“Do you consider yourself a leper?”
That was Father’s opening line in his homily today, drawing on today's readings from Leviticus and the Gospel of Mark dealing with lepers and leprosy. Leprosy, of course, is a physical ailment, but in Scripture it is also a metaphor for sin, and sin, as Father pointed out, “renders the human person ugly.” The separation of lepers from the community that we see in the reading from Leviticus shows how our sin can isolate us and “lead us into narcissism.” And, to get back to original question, we are all lepers, because “we all suffer to a degree from the leprosy of sin, but that’s not our true likeness.” If we approach the Lord in a spirit of repentance (in the sacrament of confession in particular), we will indeed be cured: the Lord will say to us as to the leper in today’s Gospel, “I do will it. Be made clean.”
Father’s homily got me thinking. The Good News of the Gospel can seem to us, in our “diseased” state, to be something of a Good News/Bad News proposition: Christ is willing to forgive us, but we need to be willing to give up our sin. We all know just how comfortable some of our habitual sins can be, how hard it is to picture living without them. One of the practical effects of the spiritual disciplines of Lent is to train our weak flesh to obey our willing spirits (see Matthew 26:41), but our spirits usually do not become truly willing without the help of the Lord who wills us to be made clean. For that reason He has given us the sacraments of the Eucharist and, yes, Confession. If you will it, Lord, you can make me clean . . . because I, too, am a leper.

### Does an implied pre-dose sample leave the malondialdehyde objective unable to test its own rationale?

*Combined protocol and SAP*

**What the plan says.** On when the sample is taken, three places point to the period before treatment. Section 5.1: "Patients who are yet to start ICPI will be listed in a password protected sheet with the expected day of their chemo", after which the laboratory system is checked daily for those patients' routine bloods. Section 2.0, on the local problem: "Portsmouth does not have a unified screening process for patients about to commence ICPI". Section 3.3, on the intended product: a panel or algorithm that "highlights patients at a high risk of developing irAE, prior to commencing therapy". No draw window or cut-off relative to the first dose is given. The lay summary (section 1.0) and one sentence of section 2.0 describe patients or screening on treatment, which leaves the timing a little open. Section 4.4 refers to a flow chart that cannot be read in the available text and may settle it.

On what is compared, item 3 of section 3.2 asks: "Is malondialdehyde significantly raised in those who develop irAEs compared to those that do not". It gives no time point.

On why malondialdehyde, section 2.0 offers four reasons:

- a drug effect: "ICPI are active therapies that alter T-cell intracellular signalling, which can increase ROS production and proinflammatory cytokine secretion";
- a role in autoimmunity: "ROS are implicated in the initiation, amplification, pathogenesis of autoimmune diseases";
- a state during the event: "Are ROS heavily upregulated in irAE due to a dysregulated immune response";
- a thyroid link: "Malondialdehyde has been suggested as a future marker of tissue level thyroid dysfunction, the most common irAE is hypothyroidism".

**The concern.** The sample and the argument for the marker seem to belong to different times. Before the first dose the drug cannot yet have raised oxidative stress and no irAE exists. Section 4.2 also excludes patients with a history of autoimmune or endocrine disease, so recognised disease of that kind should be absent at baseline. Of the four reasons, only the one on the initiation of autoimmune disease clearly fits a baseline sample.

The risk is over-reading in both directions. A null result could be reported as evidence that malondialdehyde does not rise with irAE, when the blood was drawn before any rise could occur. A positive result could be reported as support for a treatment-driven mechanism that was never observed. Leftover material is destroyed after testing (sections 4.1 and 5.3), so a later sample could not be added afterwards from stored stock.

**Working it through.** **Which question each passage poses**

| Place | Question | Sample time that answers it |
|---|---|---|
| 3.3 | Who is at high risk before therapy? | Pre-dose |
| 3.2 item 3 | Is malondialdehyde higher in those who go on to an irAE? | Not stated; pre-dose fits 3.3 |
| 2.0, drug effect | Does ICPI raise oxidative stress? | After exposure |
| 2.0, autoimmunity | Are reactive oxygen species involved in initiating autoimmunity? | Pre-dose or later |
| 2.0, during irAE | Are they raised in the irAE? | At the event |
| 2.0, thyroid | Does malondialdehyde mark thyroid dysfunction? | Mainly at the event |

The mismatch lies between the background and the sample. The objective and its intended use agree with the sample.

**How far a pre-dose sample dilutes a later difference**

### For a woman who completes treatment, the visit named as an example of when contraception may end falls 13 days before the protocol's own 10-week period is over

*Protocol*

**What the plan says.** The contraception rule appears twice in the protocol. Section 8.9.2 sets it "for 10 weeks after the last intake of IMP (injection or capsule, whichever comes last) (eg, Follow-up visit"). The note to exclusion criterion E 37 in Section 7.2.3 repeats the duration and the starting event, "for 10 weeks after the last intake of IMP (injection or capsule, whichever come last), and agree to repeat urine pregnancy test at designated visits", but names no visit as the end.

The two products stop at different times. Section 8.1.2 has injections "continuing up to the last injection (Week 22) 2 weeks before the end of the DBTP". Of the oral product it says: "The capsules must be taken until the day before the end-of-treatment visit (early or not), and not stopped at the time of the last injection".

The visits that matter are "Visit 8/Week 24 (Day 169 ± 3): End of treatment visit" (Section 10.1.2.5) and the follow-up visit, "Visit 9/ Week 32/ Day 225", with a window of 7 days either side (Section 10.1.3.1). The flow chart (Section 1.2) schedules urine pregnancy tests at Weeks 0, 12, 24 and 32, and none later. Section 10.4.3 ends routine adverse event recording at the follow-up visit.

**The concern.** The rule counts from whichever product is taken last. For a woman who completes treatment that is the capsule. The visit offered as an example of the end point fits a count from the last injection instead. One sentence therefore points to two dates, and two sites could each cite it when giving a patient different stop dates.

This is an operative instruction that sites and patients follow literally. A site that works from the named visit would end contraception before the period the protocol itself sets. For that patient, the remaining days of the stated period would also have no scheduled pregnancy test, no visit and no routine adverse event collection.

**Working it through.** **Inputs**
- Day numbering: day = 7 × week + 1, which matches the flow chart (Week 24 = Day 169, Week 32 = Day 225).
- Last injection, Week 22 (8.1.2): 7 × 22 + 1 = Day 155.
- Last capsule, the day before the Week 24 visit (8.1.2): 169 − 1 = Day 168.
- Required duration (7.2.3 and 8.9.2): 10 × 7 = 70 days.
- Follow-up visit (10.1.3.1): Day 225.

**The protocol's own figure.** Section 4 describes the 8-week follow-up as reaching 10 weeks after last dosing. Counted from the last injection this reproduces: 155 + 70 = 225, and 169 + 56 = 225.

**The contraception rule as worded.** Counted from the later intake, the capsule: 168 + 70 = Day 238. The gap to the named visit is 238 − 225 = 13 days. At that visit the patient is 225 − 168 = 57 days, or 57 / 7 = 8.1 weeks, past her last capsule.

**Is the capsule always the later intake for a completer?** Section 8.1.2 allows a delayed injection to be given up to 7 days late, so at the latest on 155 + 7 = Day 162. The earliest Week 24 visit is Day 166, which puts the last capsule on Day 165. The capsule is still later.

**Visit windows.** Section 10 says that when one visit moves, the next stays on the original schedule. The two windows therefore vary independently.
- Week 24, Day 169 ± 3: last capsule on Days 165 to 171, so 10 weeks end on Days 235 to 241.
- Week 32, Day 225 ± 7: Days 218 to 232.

Links for the Week at Principium et Finis:
Tuesday – “Miserere Mei, Have Mercy on Me – Psalm 51” Allegri’s stunning “Miserere”, written to be performed in the Sistine Chapel, is here paired with views of Michelangelo’s Last Judgment, which is painted above the same Chapel’s altar. I's a pleasing mach.
“Attende, Domine” – The choir sings this beautiful traditional hymn as Pope Benedict XVI blesses ashes on Ash Wednesday, 2010, at the Basilica of Santa Sabina in Rome.
Wednesday - – “Abortion Myth #2” Abortion promoters will tell you that abortion is safer than childbirth; the facts say something else . . .
Thursday – “Feed My Sheep” When Jesus asks us whether we love him, how will we answer?
“Remember,Man, That Thou Art Dust” – A Reflection on Humility, Ash Wednesday, and Roman Triumphs
Friday – “Aborigines, Materialists, and the Veracity of the Gospels” If a magazine with” Scientific “ in its title says so, they’ll believe that Australia’s original inhabitants can remember detailed information from 10,000 years before . . . but somehow the first Christians couldn’t remember the Son of God accurately after a few decades?
"Merton's Tale of the Trappists vs. the Icarians" Thomas Merton’s parable about what happens when the City of God meets the City of Man.
Sunday - "Sunday Snippets - A Catholic Carnival & Thomas Merton, Tertullian for Our Time" A weekly Catholic Blogasbord and some thoughts on the checkered career of Trappist author Thomas Merton.